Figure 2 During the following months a continuous slow spreading could be observed, involving the left cheek and nose.

A 58-year-old woman presented with a 4-year history of small papules with a slightly verruciform surface that initially appeared on the left upper and lower medial eyelid (Fig. 1). Except for occasional pruritus, no symptoms were recognized. During the following months a continuous slow spreading was observed, leading to an involvement of the left cheek and nose (Fig. 2). After several unsuccessful attempts the tumor was completely excised by extensive surgery and the defect was closed in five consecutive plastic operations, leading to a good cosmetic result. There were no signs of recurrent disease during the following 2 years.

Figure 3 Figure 4
Figure 3. Histopathological examination. H&E staining shows an irregularly shaped crater filled with parakeratotic keratin. At the base and at the margins irregular epidermal proliferations with a partly solid and a partly netlike appearance can be seen (original magnification x 40).
Figure 4: In the dermis adjacent to the tumor a pronounced lymphohistiocytotic infiltrate is seen with giant cells of the foreign body type (H&E, original magnification x 200).

Histopathological examination of lesional skin taken from areas that were not pretreated by prior surgery showed an irregularly shaped crater filled with parakeratotic keratin (Fig. 3). At the base and at the margins irregular epidermal proliferations with a partly solid and a partly netlike appearance can be seen. In some areas the borderline to the surrounding stroma is only poorly demarcated. The periphery of the tumor cell nests is lined by basophilic non-keratinizing keratinocytes, whereas the center is characterized by rather large keratinocytes with homogenous, eosinophilic cytoplasm attributed to extensive, advanced keratinization. Cellular atypia was not detected. In the adjacent dermis a pronounced lymphohistiocytotic infiltrate is seen with giant cells of the foreign body type (Fig. 4).

Figure 5
Figure 5: By pankeratin staining it can be demonstrated that histiocytic cells and the giant cells are located in close contact to extracellular keratin deposits (APAAP-method, red neofuchsin signal with hemalaun counterstaining, original magnification x 200).

By pankeratin staining it can be demonstrated that histiocytic cells and the giant cells mentioned above are in close contact to extracellular keratin deposits, suggesting phagocytosis of the keratin as a phenomenon of regression and involution of the tumor (Fig. 5).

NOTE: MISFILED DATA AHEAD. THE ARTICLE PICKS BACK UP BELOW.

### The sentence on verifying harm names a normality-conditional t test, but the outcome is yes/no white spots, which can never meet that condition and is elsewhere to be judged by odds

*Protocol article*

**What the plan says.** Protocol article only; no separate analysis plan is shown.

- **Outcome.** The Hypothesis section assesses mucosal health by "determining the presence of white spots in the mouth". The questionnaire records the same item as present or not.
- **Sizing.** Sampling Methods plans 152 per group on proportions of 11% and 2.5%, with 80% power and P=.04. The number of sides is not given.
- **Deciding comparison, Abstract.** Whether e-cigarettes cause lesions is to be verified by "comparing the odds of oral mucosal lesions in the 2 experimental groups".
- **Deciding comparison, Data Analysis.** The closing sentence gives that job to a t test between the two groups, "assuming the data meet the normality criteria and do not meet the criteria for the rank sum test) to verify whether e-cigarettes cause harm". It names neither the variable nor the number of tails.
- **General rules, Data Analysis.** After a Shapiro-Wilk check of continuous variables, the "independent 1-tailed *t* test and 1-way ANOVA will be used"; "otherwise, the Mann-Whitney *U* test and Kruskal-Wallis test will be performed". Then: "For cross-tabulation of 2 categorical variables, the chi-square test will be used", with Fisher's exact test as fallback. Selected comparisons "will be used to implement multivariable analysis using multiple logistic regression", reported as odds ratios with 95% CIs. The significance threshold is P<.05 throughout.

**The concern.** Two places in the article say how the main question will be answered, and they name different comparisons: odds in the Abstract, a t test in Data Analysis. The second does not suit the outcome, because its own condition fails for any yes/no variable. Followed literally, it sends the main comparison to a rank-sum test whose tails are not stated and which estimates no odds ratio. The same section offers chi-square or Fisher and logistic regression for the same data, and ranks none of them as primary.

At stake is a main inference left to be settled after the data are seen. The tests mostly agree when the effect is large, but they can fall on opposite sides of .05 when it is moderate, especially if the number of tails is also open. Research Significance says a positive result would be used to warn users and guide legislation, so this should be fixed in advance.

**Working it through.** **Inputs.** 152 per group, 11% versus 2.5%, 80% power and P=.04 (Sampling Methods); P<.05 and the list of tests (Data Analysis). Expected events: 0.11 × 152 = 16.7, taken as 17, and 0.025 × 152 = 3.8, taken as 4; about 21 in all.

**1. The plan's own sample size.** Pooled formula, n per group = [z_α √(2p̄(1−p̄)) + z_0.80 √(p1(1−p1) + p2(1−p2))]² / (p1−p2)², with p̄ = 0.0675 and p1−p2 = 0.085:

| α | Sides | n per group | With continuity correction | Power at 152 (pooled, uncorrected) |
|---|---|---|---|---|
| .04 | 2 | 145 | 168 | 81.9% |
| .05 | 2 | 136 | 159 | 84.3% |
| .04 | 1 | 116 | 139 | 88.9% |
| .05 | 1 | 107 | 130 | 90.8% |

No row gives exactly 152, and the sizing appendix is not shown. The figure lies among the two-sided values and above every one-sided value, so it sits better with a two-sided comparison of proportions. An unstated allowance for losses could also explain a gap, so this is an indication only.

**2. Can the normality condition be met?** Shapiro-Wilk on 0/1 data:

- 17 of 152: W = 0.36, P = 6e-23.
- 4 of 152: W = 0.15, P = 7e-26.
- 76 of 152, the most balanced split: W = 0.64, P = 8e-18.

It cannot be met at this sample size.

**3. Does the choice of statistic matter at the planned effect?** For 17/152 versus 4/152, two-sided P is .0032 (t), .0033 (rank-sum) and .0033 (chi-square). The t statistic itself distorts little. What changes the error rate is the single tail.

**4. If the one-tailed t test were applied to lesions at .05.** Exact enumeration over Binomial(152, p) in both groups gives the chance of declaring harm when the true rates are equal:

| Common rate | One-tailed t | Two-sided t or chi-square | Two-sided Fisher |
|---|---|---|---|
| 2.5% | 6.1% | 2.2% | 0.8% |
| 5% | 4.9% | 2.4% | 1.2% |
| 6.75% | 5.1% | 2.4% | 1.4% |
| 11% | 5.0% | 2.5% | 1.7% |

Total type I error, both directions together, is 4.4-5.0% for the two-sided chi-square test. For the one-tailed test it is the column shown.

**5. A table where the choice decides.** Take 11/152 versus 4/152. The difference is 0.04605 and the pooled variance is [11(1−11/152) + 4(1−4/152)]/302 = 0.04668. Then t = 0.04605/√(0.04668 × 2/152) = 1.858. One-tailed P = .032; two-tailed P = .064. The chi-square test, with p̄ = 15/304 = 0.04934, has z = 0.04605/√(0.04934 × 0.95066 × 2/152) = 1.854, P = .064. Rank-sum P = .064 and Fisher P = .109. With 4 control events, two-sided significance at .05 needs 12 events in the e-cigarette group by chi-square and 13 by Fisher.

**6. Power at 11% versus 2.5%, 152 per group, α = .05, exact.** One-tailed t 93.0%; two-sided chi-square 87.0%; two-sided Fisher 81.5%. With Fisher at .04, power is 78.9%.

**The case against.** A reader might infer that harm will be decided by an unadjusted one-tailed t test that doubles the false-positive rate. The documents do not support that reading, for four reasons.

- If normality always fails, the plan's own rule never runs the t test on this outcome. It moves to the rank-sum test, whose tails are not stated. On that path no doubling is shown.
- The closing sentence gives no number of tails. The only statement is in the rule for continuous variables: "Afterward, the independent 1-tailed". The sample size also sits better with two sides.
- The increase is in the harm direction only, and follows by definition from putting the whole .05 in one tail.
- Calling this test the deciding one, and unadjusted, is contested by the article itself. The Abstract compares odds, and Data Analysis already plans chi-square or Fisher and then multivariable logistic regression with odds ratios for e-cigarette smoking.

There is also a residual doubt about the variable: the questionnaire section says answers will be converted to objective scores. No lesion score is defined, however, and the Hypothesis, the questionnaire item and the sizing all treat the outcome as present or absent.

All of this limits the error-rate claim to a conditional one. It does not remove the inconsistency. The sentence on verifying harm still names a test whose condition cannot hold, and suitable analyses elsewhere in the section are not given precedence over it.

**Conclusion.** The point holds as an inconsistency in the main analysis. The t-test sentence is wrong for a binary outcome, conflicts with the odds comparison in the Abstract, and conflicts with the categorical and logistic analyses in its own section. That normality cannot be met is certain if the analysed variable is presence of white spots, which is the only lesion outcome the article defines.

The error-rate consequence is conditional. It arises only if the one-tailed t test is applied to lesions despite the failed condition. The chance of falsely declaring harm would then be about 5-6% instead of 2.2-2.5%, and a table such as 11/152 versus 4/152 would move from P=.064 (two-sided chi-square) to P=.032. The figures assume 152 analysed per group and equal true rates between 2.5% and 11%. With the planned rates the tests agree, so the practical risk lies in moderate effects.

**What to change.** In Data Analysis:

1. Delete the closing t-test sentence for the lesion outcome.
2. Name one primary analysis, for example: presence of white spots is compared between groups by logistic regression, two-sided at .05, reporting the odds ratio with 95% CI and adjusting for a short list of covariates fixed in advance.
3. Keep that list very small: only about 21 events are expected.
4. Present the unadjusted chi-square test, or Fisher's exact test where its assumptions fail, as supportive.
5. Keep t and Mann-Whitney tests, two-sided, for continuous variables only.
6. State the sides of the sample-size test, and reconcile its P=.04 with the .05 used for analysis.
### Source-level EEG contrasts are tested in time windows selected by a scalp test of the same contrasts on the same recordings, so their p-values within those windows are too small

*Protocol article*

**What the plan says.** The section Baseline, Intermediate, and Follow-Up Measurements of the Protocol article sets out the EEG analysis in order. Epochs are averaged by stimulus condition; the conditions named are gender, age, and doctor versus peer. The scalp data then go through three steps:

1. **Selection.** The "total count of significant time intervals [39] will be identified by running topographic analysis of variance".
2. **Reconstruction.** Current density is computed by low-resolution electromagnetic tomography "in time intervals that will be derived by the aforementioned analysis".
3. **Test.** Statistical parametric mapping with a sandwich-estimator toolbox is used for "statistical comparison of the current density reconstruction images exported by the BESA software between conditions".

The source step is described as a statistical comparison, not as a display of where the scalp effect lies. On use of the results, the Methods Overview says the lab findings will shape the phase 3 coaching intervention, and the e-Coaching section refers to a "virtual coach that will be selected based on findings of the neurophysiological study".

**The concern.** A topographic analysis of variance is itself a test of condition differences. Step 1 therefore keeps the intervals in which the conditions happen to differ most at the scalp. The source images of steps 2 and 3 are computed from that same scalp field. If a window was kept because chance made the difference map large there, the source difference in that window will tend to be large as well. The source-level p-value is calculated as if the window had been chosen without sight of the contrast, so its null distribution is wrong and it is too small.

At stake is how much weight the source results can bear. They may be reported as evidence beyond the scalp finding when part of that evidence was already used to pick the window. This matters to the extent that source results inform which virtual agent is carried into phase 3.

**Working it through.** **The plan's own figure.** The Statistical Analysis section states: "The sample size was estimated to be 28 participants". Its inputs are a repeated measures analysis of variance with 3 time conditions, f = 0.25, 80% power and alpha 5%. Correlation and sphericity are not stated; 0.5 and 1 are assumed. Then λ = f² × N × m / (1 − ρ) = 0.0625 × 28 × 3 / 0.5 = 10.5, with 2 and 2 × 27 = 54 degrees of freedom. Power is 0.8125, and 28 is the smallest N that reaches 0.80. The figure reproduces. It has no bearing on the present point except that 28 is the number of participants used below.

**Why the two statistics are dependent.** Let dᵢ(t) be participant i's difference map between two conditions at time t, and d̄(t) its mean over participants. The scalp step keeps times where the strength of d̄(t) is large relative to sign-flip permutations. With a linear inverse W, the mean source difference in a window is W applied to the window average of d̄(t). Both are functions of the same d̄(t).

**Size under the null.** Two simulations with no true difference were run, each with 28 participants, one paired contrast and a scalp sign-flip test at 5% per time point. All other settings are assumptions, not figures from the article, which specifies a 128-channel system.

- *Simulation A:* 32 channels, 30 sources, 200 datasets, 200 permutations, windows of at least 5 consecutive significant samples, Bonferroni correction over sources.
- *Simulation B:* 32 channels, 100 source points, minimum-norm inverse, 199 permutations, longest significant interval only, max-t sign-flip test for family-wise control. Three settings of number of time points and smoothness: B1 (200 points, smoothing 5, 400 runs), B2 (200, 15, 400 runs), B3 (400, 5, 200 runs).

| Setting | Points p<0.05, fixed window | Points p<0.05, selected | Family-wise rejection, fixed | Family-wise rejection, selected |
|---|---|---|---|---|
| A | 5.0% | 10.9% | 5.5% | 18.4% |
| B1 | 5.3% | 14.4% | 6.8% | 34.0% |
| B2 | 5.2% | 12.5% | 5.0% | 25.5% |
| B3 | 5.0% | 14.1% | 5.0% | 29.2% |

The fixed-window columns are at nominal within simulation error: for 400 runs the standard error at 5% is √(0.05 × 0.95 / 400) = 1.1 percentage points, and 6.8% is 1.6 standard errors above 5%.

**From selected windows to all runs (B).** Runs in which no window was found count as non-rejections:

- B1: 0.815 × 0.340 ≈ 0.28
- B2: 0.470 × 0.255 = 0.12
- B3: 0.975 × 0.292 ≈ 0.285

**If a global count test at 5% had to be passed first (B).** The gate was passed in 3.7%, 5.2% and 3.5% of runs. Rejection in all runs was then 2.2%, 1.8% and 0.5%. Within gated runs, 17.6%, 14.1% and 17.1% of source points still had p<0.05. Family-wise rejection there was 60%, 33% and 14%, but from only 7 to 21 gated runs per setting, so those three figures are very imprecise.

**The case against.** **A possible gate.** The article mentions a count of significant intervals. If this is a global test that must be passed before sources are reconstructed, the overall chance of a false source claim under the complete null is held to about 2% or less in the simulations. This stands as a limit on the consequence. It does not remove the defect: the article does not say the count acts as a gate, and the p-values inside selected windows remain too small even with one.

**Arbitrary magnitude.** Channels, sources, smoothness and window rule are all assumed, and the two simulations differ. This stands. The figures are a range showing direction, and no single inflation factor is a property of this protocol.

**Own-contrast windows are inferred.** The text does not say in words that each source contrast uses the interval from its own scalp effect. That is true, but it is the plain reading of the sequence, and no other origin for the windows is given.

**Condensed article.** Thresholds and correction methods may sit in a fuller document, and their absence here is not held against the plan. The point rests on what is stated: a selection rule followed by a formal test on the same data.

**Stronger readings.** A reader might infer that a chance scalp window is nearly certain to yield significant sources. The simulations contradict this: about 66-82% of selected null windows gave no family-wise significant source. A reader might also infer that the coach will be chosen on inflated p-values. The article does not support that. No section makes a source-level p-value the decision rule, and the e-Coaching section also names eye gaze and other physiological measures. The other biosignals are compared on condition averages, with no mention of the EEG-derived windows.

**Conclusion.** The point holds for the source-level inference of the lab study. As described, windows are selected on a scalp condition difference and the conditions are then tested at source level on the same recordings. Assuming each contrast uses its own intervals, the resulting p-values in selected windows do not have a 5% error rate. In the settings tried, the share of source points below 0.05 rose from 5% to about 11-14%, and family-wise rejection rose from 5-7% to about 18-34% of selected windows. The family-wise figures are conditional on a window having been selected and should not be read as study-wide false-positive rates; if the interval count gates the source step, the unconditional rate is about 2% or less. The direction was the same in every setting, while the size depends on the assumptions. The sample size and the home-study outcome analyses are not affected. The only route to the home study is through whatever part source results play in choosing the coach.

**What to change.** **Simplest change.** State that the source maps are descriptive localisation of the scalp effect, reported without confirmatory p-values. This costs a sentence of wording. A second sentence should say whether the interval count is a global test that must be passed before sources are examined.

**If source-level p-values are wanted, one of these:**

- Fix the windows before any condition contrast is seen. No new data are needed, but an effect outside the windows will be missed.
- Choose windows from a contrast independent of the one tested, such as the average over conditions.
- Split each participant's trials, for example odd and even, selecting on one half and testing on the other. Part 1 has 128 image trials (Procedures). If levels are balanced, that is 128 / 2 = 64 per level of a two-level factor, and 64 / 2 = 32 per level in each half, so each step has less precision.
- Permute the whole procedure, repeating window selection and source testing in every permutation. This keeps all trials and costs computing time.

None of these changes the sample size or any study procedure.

In some areas at the tumor surface a widening of the stratum granulosum with coarse keratohyalin granules and a perinuclear halo can be seen, resembling cytopathic effects often associated with human papilloma virus (HPV) infections. However, by polymerase chain reaction no HPV or epidermodysplasia verruciformis


virus DNA could be detected in 8 different tissue specimens.

Unlike squamous cell carcinomas (SCC), which develop from normal epidermal keratinocytes, keratoacanthomas (KA) are derived from the supraseboglandular parts of hair follicles and comprise their own entity with distinct clinical and histological features. The tendency for spontaneous regression and the extensive degree of keratinization are the most striking features, despite the typical symmetric architecture of the tumor.

Usually keratoacanthomas develop in three stages. The early phase of proliferation is often difficult to distinguish histologically from SCC since a high mitotic activity is observed, the degree of keratinization is still low and nuclear atypia is common, often to a higher degree than in SCC [6]. The fully developed lesion is normally diagnosed more easily and is followed by the phase of involution with frequent detection of apoptotic cells. Since suspicious lesions are often excised early this typical course is rarely observed and the differential diagnostic decision has to be made mainly by the dermatopathologist.